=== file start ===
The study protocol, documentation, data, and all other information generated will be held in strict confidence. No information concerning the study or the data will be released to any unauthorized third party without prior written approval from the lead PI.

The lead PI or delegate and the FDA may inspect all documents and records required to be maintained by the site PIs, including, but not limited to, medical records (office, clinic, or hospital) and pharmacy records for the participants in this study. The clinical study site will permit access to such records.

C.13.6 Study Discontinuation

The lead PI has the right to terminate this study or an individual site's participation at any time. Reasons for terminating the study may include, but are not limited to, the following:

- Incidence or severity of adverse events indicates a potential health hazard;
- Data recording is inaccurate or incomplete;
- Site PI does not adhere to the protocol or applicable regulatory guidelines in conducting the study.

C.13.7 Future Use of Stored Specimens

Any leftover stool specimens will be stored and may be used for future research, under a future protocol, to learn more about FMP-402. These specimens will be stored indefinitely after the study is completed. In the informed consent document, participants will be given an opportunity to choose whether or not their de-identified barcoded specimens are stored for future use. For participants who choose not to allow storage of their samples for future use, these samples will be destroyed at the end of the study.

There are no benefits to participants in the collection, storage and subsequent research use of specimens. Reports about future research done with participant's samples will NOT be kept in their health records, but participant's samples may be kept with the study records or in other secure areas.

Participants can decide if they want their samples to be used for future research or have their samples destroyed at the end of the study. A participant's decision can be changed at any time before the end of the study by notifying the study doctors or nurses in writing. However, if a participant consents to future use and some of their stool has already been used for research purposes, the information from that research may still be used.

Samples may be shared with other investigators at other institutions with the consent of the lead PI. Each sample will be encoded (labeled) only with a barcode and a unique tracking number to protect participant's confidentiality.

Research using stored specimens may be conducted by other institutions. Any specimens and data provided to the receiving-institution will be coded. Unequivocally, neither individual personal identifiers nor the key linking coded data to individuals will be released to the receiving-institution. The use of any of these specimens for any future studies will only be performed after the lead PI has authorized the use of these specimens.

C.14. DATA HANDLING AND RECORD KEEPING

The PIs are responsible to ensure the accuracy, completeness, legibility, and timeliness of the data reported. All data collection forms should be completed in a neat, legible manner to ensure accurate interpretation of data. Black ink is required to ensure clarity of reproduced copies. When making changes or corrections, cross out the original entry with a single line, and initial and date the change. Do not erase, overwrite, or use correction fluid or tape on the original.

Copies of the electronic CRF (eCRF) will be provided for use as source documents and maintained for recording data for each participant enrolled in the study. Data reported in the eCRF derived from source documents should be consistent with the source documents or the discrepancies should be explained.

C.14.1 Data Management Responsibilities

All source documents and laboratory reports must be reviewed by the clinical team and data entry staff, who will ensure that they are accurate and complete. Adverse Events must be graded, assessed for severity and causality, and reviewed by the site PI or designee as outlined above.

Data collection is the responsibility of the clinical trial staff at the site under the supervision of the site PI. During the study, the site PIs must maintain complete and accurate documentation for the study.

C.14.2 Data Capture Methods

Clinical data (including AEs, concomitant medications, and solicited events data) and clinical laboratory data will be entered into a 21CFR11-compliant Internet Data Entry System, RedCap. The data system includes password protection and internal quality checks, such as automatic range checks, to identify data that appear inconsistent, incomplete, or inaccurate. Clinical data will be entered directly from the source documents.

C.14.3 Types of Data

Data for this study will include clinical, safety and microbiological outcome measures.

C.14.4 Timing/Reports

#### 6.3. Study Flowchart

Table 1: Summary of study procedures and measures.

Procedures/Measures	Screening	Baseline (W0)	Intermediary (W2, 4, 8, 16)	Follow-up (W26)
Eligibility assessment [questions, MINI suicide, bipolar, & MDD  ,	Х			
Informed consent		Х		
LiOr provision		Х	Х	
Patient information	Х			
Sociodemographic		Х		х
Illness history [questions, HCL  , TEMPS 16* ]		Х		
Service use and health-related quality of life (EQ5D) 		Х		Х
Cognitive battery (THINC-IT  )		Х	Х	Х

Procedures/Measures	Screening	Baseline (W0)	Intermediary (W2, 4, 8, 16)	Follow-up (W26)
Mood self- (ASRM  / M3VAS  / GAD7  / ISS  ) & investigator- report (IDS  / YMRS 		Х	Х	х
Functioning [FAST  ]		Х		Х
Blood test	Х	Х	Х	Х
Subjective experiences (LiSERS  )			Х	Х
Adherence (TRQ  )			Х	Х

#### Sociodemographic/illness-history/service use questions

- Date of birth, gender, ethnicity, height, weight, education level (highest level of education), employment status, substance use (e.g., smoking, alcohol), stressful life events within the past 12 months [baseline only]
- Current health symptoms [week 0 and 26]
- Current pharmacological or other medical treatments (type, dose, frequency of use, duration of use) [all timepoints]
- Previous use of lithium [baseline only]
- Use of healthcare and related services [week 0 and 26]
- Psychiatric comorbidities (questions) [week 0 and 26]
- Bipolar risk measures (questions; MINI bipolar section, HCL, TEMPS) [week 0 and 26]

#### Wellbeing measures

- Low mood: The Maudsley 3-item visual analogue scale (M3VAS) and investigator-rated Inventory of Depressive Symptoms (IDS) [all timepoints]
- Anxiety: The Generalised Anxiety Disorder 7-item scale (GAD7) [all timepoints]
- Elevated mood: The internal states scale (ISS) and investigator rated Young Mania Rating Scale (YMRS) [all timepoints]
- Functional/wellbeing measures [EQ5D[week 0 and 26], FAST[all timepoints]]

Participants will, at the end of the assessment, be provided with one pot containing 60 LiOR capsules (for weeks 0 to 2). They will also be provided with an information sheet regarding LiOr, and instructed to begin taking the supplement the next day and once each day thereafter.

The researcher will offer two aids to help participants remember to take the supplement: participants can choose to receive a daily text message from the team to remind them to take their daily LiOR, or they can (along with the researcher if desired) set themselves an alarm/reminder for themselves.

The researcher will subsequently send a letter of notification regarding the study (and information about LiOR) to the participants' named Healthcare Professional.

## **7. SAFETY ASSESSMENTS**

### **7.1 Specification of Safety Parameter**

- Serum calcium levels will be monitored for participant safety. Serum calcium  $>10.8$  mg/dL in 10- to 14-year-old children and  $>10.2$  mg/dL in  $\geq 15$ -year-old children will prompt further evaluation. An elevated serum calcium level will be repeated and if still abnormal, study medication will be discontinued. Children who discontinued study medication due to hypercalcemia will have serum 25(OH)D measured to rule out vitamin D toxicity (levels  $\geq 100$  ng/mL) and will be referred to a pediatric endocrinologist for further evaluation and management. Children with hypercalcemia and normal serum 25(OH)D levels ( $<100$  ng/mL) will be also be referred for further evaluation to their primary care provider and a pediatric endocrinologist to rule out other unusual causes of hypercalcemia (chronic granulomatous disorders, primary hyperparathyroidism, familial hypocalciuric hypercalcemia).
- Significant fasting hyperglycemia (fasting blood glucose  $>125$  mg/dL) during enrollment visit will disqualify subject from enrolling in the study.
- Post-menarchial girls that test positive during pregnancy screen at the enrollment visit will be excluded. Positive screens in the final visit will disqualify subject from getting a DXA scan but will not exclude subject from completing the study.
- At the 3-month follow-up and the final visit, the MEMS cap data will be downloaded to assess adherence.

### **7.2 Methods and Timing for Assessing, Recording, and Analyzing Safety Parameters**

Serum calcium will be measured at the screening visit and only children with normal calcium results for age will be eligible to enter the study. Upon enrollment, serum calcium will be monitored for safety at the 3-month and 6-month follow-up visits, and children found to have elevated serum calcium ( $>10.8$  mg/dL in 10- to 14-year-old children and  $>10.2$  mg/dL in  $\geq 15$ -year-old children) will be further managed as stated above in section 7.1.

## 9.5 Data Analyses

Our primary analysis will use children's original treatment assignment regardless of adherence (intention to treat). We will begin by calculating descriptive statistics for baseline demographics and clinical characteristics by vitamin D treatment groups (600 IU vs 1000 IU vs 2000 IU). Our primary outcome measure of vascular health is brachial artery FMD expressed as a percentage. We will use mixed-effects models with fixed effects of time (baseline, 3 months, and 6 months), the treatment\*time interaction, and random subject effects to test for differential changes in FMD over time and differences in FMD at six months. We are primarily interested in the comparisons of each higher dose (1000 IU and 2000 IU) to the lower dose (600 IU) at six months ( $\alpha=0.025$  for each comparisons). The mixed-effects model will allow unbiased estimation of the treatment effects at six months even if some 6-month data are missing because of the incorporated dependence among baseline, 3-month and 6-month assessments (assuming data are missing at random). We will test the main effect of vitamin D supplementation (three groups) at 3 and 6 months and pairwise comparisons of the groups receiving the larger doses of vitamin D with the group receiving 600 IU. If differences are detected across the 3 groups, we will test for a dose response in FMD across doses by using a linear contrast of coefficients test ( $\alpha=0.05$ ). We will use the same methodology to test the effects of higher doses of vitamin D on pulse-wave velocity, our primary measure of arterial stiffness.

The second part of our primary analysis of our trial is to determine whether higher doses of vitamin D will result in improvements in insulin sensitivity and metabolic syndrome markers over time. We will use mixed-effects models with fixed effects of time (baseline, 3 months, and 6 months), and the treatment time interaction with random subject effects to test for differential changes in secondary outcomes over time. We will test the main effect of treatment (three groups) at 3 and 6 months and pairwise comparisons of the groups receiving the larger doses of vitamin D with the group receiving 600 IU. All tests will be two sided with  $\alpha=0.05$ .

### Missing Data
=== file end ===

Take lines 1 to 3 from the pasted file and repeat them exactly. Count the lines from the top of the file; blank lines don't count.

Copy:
The study protocol, documentation, data, and all other information generated will be held in strict confidence. No information concerning the study or the data will be released to any unauthorized third party without prior written approval from the lead PI.

The lead PI or delegate and the FDA may inspect all documents and records required to be maintained by the site PIs, including, but not limited to, medical records (office, clinic, or hospital) and pharmacy records for the participants in this study. The clinical study site will permit access to such records.

C.13.6 Study Discontinuation